Words by Wes O’Donnell
House Rep. Judy Chu petitioned House defense leaders Tuesday to have anti-hazing initiatives be included in the upcoming defense authorization bill debate, according to reports by Military Times.
Chu personally experienced the affect hazing incidents can have on service members when her nephew committed suicide five years ago in Afghanistan following a hazing episode he endured by fellow Marines. She has stated that leaders have not put enough effort into controlling these situations even though Congress has been addressing the issue for years.
Lance Cpl. Harry Lew, Chu’s nephew, took his life following a hazing session where he was required to perform tasks over and over again dressed in full battle gear while being kicked and taunted by fellow Marines. He received this “punishment” after being given repeated warnings for falling asleep while on watch. Three of the Marines involved were charged with abusing and humiliating Lew. One Marine served a month in prison in relation to the incident.
Recently released reports from a Government Accountability Office has reaffirmed her position that more needs to be done concerning this issue. The reports showed poor oversight and enforcement of initiatives and disorganized data on the frequency of hazing crimes in the military.
Chu stated to the members of the House Armed Services Committee “Today we have an independent analysis that found that the Defense Department’s anti-hazing policies are not being implemented, training is unclear and tracking systems are highly divergent and underdeveloped. DoD is not aware to the extent of which hazing policies have been implemented.”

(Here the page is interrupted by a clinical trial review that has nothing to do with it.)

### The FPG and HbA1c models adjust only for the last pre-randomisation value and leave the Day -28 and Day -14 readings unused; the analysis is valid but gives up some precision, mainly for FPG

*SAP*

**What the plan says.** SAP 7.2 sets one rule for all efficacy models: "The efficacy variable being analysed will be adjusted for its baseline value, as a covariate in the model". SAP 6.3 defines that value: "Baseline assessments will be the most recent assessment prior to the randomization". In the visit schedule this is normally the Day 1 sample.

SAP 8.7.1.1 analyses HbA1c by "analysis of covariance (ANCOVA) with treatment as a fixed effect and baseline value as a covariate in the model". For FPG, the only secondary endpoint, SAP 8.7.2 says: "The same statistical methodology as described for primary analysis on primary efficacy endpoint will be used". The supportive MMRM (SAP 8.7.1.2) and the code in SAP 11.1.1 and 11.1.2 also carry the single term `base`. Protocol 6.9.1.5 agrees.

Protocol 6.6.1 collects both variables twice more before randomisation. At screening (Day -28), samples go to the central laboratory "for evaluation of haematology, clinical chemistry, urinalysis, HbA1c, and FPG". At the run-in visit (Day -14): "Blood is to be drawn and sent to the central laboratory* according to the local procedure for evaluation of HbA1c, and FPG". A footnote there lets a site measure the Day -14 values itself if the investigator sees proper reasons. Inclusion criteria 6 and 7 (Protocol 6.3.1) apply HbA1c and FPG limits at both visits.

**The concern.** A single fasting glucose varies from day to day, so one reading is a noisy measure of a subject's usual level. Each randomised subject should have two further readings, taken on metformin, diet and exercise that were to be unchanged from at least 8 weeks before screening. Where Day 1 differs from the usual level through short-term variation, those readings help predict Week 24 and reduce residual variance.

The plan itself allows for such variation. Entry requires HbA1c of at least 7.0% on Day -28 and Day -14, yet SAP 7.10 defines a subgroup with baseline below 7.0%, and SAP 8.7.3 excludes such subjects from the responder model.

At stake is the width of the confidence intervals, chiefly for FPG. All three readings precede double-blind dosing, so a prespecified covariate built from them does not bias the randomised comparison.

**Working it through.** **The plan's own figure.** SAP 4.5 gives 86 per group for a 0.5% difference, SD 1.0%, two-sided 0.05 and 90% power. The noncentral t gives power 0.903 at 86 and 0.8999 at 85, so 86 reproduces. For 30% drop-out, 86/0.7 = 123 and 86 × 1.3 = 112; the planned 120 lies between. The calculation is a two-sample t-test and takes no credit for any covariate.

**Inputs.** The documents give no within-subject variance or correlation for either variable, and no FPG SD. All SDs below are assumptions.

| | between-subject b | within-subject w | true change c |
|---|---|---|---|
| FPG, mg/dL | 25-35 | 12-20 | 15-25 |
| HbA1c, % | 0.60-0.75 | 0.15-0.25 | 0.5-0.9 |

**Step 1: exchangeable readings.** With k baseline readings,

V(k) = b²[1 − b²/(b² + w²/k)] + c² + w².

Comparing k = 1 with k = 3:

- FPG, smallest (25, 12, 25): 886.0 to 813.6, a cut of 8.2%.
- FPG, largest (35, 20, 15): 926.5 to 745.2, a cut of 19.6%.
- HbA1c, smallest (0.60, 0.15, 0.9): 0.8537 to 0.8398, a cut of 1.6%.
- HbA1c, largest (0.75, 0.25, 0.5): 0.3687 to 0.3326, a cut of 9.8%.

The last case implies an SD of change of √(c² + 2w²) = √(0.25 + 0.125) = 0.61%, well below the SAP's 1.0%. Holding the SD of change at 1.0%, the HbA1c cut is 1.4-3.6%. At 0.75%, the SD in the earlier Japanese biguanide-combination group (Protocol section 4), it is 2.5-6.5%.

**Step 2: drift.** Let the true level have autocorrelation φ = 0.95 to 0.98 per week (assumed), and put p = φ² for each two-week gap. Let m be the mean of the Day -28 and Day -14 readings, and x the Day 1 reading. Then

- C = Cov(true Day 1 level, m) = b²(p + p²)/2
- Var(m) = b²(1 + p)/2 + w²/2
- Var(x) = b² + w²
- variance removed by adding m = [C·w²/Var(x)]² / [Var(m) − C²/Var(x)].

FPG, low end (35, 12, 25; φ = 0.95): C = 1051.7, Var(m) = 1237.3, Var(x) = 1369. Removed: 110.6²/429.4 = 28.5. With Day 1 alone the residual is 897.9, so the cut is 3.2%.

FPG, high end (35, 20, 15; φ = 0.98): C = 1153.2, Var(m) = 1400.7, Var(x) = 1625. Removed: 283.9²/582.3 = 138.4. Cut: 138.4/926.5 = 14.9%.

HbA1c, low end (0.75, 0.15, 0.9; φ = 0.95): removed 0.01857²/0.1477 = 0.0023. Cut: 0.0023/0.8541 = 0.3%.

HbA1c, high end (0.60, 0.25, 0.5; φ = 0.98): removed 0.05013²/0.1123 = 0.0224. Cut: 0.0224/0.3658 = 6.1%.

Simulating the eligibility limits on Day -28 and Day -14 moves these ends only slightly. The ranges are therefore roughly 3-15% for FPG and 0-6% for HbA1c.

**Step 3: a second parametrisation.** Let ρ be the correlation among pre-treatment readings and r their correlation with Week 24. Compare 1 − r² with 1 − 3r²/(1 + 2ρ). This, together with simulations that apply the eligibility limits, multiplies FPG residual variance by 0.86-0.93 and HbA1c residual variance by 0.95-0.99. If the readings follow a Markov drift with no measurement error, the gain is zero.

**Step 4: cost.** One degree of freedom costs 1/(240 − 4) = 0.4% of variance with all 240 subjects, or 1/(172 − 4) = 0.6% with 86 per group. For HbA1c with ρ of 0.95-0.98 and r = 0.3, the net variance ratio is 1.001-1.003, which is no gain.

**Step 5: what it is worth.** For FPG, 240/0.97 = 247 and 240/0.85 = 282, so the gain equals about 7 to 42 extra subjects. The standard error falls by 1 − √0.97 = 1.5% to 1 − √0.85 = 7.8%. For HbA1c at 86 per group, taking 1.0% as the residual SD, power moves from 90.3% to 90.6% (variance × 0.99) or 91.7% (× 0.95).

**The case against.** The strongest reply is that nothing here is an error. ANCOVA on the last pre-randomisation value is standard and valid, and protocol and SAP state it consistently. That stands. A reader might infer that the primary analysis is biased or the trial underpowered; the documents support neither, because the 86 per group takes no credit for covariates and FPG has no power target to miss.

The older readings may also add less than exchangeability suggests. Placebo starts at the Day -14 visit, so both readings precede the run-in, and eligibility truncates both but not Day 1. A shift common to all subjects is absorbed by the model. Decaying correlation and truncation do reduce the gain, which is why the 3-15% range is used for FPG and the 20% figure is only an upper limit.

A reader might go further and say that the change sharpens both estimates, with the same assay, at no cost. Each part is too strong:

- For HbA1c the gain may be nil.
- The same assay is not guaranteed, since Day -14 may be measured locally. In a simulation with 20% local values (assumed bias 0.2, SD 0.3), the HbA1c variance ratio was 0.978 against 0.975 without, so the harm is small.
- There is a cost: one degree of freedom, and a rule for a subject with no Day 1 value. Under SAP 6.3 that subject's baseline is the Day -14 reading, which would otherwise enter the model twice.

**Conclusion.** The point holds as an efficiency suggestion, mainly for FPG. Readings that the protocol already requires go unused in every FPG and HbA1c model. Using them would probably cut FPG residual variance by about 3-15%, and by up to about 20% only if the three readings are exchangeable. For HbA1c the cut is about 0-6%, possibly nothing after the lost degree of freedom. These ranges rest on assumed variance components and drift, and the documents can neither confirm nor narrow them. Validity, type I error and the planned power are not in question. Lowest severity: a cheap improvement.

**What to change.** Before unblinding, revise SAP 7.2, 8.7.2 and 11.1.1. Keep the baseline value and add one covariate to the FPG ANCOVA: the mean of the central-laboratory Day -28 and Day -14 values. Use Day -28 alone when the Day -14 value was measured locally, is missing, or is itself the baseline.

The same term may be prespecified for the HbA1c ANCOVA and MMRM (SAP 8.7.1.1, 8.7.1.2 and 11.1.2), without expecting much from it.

To make improvements in the area of hazing acts, Chu has asked that annual reports on policy implementation are submitted, commanders receive improved anti-hazing training and a more organized data collection plan is put in place to allow Congress to determine if the actions taken are working. If her efforts are successful and the suggestions are implemented in the bill, it will be the fifth consecutive year that the House panel will have addressed anti-hazing policies.
Since reports of Chu’s nephew were made public five years ago, the DoD has been having a difficult time resolving the hazing incidents in the military. The Government Accountability Office reports referred to the training tactics currently in place as “too broad and watered-down to be effective.”
Chu makes reference to other stories she has been made aware of where horrible acts of hazing have led to the suicide of other service members. She said “Only when we have these changes in place can we truly begin to eliminate hazing in the military.”
The House is currently in the process of drafting the annual defense authorization bill with the hopes of completing it by early spring.
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